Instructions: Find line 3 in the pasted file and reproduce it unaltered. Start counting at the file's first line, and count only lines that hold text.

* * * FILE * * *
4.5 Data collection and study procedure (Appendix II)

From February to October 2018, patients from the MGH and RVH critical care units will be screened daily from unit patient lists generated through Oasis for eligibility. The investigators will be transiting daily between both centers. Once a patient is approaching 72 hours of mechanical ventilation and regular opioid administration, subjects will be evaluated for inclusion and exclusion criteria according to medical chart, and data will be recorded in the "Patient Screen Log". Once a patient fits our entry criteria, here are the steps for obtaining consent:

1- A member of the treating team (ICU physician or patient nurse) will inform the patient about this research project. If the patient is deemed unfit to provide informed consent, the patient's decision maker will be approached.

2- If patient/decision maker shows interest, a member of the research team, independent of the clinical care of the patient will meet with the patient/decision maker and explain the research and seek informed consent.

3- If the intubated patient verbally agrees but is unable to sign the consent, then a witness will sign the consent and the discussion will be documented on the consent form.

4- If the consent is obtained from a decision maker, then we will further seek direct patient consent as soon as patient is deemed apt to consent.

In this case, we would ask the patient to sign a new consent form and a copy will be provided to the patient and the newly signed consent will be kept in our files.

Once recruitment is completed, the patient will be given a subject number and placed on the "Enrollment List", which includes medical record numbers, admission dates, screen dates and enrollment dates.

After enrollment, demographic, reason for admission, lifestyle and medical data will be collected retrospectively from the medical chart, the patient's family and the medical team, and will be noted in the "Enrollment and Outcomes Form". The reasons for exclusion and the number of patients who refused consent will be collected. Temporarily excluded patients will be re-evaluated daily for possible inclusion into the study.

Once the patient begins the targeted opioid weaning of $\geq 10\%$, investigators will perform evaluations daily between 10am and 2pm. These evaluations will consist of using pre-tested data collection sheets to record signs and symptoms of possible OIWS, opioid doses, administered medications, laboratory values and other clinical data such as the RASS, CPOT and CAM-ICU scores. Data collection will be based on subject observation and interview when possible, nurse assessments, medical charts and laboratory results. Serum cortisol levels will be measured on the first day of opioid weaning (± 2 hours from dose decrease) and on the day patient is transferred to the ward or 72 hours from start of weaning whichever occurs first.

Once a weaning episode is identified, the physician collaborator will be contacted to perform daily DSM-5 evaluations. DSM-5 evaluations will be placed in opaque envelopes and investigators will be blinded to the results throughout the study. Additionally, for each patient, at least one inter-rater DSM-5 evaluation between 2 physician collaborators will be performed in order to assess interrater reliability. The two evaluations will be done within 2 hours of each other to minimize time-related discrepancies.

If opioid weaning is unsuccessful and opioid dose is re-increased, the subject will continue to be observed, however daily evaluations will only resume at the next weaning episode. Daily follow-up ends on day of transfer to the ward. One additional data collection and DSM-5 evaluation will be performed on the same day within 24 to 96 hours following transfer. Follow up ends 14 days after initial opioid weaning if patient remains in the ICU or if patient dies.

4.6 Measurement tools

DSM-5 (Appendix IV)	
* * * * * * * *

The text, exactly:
1- A member of the treating team (ICU physician or patient nurse) will inform the patient about this research project. If the patient is deemed unfit to provide informed consent, the patient's decision maker will be approached.